Which OS and newbie questions.

Which OS and newbie questions.

Hello everybody,

I am interested in numerical problems and am trying the evaluate version of the Intel Fortran compiler.

I have been an old Fortran 77 user and  I would like to switch back to fortran, since now it also adheres to most of the modern programming paradigms.

I am running the  evaluate version of the Intel® Fortran Composer XE 2013 for OS X*, on my MacBookPro6,2; i5 2.4 GHz with 4GB RAM. I have tried the famous 'hello world' on XCode using a .f90 extension and it compiled and had been executed successfully.

Question: what reference would you reccommend to catch up with Fortran and see how it evolved with dynamic allocation, pointers, OOP etc?

I have just ordered "Modern Fortran Explained (Numerical Mathematics and Scientific Computation) " by Metcalf; do you have any other suggestions to have a quick start with Fortran also as a OO language and specifically on how to leverage to squeeze performance?

Moreover: do you have any reading to suggest (and/or reference) for the numerical libraries included in the Fortran Composer package? How do I call Lapack's libraries, e.g.? Would you be so kind to provide me with some toy examples and/or to point me to some tutorials/online reference/books?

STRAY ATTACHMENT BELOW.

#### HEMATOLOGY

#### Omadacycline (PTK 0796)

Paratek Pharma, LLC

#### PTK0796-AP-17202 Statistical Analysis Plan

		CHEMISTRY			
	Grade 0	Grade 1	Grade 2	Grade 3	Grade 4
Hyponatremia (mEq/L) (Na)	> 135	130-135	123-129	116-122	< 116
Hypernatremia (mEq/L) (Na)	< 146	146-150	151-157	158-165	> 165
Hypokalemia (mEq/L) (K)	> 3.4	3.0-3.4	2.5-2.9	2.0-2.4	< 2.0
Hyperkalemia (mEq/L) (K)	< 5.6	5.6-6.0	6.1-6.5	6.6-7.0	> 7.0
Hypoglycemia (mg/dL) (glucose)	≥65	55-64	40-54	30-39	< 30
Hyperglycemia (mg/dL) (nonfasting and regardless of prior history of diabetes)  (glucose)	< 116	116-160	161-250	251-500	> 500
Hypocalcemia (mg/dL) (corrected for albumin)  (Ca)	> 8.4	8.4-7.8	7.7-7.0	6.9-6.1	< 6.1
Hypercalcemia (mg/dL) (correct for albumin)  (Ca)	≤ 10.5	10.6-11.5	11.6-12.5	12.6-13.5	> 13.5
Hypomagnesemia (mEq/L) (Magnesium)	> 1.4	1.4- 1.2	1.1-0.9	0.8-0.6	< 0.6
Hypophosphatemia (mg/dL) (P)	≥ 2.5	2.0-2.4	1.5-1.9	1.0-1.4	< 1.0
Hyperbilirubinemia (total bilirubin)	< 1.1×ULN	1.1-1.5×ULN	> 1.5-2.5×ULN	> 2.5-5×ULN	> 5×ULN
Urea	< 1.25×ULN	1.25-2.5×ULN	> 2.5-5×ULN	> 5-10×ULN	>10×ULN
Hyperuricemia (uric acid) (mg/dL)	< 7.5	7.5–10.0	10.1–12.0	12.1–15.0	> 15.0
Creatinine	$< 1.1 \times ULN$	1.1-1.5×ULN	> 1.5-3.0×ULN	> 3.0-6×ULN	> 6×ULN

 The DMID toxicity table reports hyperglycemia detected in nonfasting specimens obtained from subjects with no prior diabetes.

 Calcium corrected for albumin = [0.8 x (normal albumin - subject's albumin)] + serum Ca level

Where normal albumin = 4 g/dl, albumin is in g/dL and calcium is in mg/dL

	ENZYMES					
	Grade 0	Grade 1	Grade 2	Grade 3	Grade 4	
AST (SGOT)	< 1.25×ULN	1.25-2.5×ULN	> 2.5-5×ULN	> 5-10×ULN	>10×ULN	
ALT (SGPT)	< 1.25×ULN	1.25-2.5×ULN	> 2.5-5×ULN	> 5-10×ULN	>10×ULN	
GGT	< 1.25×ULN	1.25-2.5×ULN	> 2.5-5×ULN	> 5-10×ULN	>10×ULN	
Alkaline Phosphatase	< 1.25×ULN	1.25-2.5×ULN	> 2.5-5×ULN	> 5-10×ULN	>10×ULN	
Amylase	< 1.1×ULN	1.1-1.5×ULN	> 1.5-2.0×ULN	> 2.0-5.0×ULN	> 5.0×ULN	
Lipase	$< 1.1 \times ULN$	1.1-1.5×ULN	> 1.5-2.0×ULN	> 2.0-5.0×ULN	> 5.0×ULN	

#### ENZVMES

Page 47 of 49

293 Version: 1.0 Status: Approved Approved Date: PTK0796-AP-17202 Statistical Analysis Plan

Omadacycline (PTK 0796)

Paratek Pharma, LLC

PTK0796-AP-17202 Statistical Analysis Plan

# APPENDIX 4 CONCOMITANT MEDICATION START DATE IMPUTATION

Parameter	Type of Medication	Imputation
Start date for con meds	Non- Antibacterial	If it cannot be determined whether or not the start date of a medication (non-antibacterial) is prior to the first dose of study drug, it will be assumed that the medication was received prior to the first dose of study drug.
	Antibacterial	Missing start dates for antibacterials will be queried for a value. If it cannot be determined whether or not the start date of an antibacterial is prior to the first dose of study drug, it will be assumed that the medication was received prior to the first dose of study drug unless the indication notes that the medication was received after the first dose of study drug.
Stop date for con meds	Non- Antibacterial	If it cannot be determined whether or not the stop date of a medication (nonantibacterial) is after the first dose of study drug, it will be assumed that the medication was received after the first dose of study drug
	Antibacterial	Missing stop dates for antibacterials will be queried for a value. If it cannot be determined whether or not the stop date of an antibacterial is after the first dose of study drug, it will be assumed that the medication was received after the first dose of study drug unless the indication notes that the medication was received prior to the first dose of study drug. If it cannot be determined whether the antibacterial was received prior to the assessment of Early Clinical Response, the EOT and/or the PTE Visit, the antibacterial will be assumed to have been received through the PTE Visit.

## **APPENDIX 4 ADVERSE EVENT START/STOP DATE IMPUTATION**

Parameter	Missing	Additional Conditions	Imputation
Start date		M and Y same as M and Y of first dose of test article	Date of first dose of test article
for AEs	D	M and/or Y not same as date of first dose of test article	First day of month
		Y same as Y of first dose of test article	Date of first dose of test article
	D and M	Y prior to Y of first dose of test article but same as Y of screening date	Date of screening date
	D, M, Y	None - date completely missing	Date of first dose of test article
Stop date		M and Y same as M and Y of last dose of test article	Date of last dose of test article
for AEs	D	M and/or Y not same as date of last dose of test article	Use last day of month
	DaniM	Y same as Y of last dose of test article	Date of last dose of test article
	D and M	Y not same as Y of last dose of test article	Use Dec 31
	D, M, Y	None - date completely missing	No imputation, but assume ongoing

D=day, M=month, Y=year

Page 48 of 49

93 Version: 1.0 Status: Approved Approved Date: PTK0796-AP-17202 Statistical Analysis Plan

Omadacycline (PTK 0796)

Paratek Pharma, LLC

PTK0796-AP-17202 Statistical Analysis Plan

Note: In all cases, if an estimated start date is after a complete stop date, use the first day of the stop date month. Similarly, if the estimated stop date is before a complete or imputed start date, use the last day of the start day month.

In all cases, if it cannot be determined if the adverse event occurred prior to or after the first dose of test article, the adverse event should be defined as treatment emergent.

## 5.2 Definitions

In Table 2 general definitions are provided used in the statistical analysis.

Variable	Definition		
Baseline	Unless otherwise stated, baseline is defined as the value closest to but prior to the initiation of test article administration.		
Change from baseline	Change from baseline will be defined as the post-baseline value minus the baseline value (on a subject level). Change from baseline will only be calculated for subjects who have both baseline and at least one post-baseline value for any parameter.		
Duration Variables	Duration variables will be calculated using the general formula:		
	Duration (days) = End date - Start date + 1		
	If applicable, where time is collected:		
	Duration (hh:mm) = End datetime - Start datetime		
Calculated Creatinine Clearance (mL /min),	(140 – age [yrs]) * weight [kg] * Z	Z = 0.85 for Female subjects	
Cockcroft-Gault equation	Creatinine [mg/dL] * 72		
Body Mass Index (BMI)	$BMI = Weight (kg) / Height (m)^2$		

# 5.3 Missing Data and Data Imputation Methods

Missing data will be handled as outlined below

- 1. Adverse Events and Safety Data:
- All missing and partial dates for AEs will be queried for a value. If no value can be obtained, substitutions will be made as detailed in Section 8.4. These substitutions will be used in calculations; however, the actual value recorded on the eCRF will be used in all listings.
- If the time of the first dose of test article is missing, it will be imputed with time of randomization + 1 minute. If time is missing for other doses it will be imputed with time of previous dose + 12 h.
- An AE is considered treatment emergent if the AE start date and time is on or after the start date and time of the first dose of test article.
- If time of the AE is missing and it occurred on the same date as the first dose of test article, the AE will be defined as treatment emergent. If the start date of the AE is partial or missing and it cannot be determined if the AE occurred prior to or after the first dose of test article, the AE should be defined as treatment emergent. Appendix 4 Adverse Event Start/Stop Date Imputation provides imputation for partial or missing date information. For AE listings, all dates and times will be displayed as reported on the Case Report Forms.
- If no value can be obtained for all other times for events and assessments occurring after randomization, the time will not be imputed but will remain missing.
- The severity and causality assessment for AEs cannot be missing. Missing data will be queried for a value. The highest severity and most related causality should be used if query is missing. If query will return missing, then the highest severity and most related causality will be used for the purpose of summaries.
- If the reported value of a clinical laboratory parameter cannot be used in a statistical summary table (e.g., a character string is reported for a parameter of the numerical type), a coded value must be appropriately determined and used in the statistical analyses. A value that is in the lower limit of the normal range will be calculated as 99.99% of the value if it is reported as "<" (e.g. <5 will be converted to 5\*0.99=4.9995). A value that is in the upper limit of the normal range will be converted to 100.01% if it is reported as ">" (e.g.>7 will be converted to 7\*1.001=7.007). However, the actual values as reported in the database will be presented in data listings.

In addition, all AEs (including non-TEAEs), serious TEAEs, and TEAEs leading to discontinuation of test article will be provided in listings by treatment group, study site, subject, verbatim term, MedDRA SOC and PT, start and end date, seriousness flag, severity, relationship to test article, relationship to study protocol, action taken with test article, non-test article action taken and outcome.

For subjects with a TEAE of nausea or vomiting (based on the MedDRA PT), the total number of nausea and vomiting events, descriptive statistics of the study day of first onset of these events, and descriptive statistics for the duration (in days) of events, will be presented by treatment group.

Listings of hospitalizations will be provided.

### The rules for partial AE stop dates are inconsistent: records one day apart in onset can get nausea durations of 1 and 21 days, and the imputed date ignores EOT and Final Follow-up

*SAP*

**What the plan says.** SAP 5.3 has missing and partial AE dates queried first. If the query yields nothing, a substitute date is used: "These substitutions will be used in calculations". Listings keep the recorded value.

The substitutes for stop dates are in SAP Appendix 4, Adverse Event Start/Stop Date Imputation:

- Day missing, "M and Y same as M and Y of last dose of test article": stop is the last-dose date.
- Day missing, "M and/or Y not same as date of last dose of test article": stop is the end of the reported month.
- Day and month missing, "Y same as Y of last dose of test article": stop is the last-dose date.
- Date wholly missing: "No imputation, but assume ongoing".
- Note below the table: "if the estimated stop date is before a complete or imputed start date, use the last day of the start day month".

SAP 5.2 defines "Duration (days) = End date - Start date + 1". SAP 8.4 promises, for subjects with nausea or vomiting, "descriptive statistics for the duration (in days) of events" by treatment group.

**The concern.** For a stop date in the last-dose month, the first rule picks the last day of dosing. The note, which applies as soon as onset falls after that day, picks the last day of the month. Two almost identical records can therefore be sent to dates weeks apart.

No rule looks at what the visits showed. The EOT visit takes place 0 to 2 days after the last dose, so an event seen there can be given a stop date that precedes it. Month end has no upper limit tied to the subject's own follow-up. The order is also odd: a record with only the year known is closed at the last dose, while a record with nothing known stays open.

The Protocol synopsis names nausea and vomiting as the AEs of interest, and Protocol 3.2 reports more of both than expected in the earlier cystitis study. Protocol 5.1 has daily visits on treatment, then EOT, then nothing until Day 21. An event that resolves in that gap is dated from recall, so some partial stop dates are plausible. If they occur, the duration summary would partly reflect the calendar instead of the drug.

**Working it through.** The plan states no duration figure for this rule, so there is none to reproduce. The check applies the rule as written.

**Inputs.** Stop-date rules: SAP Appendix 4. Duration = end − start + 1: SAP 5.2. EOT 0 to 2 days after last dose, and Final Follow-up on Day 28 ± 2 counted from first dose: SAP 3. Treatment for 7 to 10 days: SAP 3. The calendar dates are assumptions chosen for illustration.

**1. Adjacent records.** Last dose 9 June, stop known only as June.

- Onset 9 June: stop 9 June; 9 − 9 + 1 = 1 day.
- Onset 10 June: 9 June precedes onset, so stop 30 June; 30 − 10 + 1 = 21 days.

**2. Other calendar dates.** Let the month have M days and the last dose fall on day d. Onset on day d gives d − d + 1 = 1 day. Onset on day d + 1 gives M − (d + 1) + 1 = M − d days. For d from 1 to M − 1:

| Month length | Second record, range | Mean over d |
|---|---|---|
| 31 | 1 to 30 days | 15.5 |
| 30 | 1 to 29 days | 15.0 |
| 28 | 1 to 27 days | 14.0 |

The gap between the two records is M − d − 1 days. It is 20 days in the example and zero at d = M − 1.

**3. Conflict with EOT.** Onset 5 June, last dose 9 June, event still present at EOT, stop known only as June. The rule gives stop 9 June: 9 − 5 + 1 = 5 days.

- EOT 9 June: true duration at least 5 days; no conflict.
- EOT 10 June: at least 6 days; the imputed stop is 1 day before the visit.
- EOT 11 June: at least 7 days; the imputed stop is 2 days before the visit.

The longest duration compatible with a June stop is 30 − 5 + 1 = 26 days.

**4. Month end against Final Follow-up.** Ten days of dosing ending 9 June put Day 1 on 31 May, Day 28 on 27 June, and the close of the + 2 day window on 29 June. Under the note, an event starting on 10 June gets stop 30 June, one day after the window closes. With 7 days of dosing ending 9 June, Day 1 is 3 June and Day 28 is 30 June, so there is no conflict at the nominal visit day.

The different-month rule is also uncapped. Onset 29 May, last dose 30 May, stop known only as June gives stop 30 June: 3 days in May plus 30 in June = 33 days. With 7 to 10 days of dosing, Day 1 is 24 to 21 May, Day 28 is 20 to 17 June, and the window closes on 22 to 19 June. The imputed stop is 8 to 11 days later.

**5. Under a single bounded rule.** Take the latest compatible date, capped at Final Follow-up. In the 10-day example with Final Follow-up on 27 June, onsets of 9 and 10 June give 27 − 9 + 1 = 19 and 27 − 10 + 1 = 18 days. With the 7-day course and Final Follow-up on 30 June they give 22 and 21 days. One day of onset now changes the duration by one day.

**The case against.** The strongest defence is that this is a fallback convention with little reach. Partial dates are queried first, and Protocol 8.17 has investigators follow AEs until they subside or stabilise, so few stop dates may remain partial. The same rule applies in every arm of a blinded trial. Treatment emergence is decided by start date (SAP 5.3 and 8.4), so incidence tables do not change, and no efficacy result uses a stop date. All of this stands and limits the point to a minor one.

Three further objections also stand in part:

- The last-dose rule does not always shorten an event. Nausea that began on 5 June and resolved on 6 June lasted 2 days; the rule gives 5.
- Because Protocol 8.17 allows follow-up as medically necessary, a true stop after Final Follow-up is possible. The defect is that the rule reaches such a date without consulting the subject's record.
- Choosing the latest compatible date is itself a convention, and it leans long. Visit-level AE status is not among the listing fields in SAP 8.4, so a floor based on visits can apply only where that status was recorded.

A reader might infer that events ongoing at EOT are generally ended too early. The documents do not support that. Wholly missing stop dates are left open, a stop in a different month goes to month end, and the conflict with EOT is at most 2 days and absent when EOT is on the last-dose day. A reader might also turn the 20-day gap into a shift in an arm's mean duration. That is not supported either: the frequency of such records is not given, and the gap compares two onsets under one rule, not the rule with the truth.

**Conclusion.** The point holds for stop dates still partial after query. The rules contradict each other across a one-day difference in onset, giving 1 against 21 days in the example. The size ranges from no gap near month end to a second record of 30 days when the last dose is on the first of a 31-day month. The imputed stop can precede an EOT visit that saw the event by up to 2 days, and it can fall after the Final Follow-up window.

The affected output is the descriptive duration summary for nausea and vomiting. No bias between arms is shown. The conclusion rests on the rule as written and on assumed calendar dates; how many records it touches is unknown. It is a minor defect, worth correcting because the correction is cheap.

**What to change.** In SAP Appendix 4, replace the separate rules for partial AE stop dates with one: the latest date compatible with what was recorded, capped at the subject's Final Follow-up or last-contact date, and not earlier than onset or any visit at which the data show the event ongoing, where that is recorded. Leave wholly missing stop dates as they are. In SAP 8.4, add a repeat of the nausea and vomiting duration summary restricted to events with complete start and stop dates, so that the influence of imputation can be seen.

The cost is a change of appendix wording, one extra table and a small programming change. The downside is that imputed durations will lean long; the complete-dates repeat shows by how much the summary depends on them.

Also, I have been a VS user (C#): is it possilbe to have a similar structure in XCode with Intel Fortran to build projects with several classes etc?

Would it be possible to have a dual boot on my Mac and install some LInux distribution and then Fortran for linux? Similarly, I would like to pose the same question about WIndows: what version of Windows would be preferrable to install Fortran Studio on my Mac running Windows? The reason for asking this is that I am not a big fan of XCode; can you propose me other solutions, under Mac OS X? Or do you reccommend switching to another OS?